The popular memory of the Peshwai, a brahminical state, which explicitly promulgated a juridical order of fines and punishments for caste and gender infraction, played an important role in the development of anti-caste critique in western India. These critiques came to fruition in the extensive writings of Jotirao Phule (1827–1890), whose focus on the lived experience of caste exploitation and efforts to constitute a new political collective, the shudra-atishudra, drew significantly upon a rewritten history of caste conflict as the geohistorical universal of Hindu history. Thus from quite early on, claims upon (alternative) historical consciousness was a primary site for the reconstitution of the caste self, while sexual violence and gender exploitation played a critical role in the explanation of the shudra-atishudra’s defeat and historic humiliation.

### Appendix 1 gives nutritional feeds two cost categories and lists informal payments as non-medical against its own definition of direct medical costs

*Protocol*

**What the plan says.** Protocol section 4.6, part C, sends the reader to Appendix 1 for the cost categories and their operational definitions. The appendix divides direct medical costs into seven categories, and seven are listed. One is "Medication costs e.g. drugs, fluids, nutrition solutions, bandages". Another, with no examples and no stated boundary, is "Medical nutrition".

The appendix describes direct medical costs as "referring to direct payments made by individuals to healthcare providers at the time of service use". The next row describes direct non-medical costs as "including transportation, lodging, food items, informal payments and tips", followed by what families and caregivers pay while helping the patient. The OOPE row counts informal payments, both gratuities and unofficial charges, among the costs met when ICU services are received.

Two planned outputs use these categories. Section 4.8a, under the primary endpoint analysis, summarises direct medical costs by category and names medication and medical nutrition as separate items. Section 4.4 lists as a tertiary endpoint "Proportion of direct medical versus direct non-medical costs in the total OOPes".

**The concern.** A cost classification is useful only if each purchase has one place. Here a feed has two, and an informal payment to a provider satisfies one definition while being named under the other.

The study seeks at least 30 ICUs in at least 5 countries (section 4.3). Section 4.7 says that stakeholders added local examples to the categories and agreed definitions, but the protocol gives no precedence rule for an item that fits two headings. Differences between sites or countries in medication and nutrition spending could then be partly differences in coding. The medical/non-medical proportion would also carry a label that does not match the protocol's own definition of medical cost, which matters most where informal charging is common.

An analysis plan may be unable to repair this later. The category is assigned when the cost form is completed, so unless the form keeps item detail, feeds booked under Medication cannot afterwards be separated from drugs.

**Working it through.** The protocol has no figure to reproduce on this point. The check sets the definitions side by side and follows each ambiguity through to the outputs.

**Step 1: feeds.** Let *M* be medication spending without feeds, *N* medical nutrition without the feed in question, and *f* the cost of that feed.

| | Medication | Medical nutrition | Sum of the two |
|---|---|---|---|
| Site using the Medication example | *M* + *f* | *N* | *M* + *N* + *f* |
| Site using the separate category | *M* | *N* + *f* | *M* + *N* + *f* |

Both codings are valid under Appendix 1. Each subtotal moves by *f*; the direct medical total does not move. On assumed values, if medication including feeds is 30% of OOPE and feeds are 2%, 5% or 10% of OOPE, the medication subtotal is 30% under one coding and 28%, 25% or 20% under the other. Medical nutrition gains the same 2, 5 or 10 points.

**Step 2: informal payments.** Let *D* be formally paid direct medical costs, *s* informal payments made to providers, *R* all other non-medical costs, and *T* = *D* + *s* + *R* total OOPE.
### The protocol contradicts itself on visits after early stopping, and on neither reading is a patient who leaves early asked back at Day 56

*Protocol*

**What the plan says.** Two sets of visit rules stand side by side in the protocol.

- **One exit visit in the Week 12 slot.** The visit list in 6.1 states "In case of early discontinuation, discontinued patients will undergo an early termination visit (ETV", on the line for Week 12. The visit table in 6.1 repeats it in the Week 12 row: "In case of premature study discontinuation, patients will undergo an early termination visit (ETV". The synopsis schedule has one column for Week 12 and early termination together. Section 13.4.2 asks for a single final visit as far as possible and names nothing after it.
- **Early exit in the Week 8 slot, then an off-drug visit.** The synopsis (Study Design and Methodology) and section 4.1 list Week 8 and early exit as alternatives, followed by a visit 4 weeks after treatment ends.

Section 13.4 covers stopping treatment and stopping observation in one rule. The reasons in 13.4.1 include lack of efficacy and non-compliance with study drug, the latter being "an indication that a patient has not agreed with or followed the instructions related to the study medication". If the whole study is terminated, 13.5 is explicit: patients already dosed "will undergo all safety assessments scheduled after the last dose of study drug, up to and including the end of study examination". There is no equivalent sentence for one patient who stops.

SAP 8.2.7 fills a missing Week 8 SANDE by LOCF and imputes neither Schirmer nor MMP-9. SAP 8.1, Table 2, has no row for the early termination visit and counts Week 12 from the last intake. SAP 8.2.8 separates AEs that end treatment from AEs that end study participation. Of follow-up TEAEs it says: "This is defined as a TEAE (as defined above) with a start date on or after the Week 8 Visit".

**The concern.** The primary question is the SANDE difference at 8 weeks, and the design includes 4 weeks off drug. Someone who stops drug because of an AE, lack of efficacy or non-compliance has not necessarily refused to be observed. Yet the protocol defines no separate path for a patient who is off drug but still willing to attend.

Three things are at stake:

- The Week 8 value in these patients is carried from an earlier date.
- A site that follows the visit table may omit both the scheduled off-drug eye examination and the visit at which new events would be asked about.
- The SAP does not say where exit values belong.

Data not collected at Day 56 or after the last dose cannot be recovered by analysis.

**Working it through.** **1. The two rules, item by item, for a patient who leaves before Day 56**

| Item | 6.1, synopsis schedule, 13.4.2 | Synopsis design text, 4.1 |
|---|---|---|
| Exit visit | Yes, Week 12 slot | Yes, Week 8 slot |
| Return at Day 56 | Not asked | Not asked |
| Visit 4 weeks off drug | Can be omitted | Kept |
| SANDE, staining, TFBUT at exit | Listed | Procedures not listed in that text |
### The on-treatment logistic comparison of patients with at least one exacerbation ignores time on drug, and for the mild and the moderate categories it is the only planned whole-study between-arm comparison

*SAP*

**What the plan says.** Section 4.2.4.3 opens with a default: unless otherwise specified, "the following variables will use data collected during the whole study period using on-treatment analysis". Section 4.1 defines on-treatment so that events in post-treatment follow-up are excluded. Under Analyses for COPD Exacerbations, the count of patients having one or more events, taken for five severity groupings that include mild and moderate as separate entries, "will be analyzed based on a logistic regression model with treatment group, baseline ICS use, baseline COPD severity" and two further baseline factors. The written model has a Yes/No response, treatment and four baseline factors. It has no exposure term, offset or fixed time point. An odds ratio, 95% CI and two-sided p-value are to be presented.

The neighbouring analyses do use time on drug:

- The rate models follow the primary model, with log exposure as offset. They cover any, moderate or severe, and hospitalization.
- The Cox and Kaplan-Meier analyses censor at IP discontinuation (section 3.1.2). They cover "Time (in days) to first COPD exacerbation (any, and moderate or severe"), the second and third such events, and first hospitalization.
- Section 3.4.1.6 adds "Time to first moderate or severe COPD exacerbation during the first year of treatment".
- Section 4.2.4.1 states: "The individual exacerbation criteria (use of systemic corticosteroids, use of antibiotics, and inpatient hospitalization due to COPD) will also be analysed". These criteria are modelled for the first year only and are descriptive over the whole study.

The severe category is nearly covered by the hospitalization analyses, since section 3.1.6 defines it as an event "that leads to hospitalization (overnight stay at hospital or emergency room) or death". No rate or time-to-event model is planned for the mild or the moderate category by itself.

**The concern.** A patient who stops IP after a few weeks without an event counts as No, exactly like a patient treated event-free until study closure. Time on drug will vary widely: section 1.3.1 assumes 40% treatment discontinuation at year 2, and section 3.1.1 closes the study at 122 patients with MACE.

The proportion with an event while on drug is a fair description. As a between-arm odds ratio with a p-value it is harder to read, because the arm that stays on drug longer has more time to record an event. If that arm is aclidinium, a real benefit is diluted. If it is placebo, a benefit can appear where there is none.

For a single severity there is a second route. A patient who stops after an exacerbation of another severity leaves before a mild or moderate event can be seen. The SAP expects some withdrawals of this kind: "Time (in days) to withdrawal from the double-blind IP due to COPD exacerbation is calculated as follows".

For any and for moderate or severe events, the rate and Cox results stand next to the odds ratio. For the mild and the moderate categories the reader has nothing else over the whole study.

The Satyashodak’s Samaj’s experiments with a new marriage form rejecting Brahmin priests together with anti-caste activists’ focus on the brahmin widow—Tarabai Shinde’s Stri Purush Tulana was written in 1884 in response to the colonial state’s criminalization of Vijayalakshmi, a brahmin widow accused of infanticide—produced a sophisticated critique of marriage as the hinge for the social and sexual reproduction of caste. Ambedkar also focused on marriage and argued, ‘The real remedy for breaking Caste is inter-marriage. Nothing else will serve as the solvent of Caste’.4 Pawar and Moon note, for example, the extensive attention that was paid to intercaste marriage in the pages of Bahishkrit Bharat and Janata. Indeed an emergent print public, the performative medium of the Ambedkari jalsa, Bahishkrit Parishads or Untouchable Conferences, and later, meetings of the Independent Labour Party and the Scheduled Caste Federation were important conduits that linked a new generation of educated dalit activists with the community.